Motion

A request by a litigant to a judge for a decision on an issue relating to the case.

Additional Sources

Answers.com

An application made to a court for an order or a ruling.

Duhaime Legal Dictionary

A proposal made to a Court or at a meeting and intended to be considered and decided upon.

In Court, a motion is directed at a Court which sits as a quorum of one representing the whole Court.

For example, a motion may be made to the Supreme Court of British Columbia but it would be heard and disposed of by only one member of the Court, who is taken to be speaking for the whole Court in rendering his or her decision.

Law.com Dictionary

n. a formal request made to a judge for an order or judgment. Motions are made in court all the time for many purposes: to continue (postpone) a trial to a later date, to get a modification of an order, for temporary child support, for a judgment, for dismissal of the opposing party's case, for a rehearing, for sanctions (payment of the moving party's costs or attorney's fees), or for dozens of other purposes. Most motions require a written petition, a written brief of legal reasons for granting the motion (often called "points and authorities"), written notice to the attorney for the opposing party and a hearing before a judge. However, during a trial or a hearing, an oral motion may be permitted.

Lect Law Library

MOTION - A request asking a judge to issue a ruling or order on a legal matter.

An application to a court by one of the parties in a cause, or his counsel, in order to obtain some rule or order of court, which he thinks becomes necessary in the progress of the cause, or to get relieved in a summary manner, from some matter which would work injustice.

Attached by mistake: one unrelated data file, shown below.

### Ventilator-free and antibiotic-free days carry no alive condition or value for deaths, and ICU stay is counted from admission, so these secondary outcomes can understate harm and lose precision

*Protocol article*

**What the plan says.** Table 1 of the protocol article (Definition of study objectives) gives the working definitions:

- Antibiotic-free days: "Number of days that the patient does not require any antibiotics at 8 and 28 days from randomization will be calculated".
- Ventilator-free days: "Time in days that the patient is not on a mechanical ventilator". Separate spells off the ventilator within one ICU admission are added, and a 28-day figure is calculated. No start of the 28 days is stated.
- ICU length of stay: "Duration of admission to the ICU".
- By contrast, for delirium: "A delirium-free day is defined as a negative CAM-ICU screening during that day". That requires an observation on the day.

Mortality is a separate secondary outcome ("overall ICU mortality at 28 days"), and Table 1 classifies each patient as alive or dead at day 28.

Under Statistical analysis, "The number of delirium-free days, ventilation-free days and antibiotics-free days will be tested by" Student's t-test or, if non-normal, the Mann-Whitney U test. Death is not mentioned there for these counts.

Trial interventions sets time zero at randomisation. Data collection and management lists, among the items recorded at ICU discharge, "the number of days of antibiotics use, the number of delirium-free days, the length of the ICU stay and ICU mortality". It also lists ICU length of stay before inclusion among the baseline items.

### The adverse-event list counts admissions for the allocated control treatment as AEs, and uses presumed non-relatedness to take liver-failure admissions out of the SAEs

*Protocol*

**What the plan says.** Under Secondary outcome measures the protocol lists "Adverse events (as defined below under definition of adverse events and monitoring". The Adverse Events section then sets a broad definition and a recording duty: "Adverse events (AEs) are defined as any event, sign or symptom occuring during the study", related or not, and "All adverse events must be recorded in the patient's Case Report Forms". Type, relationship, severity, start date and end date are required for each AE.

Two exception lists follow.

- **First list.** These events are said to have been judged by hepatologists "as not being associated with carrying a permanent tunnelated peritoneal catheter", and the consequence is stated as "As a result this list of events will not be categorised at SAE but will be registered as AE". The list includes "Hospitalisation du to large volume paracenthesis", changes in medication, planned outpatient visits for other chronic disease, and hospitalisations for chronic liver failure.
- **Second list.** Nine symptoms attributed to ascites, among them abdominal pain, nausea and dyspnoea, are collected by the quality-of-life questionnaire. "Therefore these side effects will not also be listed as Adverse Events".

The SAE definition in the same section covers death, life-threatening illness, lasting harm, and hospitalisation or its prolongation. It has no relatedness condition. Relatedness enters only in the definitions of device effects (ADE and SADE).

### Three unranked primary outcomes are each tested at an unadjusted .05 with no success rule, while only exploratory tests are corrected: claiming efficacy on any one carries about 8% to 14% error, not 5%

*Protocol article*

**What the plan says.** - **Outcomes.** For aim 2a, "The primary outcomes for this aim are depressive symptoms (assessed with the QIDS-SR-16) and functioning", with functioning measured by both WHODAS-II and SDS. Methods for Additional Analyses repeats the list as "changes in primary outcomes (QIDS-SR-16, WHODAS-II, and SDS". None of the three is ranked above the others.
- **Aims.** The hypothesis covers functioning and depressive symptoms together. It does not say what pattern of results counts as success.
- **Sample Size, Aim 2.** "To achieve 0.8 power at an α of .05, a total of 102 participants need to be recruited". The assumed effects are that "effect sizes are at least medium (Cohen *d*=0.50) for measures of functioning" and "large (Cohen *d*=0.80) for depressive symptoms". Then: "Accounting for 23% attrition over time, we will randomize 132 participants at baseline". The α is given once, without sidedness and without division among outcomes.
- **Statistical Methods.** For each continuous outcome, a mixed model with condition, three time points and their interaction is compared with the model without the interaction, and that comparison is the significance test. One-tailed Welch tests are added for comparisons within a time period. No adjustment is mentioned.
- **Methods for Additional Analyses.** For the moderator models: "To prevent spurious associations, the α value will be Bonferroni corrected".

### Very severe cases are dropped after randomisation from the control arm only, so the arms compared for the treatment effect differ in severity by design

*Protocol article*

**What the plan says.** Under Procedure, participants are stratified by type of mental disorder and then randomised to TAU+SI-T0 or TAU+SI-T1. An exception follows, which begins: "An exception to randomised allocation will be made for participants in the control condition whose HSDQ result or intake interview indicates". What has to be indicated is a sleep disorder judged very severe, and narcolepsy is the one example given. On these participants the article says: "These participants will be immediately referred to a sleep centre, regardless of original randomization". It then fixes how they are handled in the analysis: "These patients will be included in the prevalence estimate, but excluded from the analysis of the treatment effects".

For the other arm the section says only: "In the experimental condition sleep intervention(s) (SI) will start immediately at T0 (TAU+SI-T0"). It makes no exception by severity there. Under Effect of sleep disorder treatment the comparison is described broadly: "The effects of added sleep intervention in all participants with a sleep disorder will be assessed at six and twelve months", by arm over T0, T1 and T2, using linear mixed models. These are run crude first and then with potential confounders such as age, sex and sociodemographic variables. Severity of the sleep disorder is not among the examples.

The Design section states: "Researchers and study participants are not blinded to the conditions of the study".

When the motion is made on some matter of fact, it must be supported by an affidavit that such facts are true; and for this purpose, the party's affidavit will be received, though, it cannot be read on the hearing.

A motion is a written request to the court. When a party asks the court to take some kind of action in the course of litigation, other than resolving the entire case in a trial, the request is made in the form of a motion. Motions are often made before trials to resolve procedural and preliminary issues, and may be made after trials to enforce or modify judgments. Motions may also be made to resolve legal issues in the case if there is no disagreement about the facts. Usually called a motion for summary judgment or a motion for summary adjudication of the issues, these motions can resolve all or most of the issues in a case without the need for a trial.

Legal-Dictionary.org

A request to a court for an action.

The Free (Legal) Dictionary

A written or oral application made to a court or judge to obtain a ruling or order directing that some act be done in favor of the applicant. The applicant is known as the moving party, or the Movant.

In the U.S. judicial system, procedural rules require most motions to be made in writing and can require that written notice be given in advance of a motion being made. Written motions specify what action the movant is requesting and the reasons, or grounds, for the request. A written motion may contain citations to case law or statutes that support the motion. A motion almost always contains a recitation of the facts of the case or the situation prompting the movant to make the request.

For example, suppose that a plaintiff in a lawsuit has refused to submit to a deposition—questioning under oath—by the defendant. The defendant therefore files a motion with the court to compel in an effort to compel the plaintiff to attend the deposition. The written motion briefly explains the nature of the lawsuit, describes the efforts made by the defendant to get the plaintiff to submit to a deposition, addresses any known reasons for the plaintiff's failure to cooperate, and recites the statute that permits the taking of depositions in civil litigation. The motion may also request that the issue be addressed at a hearing before the judge with all parties present.

Wikipedia

A legal motion is a procedural device in law to bring a limited, contested issue before a court for decision. A motion may be thought of as a request to the judge (or judges) to make a decision about the case.[1] Motions may be made at any point in administrative, criminal or civil proceedings, although that right is regulated by court rules which vary from place to place. The party requesting the motion may be called the movant, or may simply be the moving party. The party opposing the motion is the nonmovant or nonmoving party.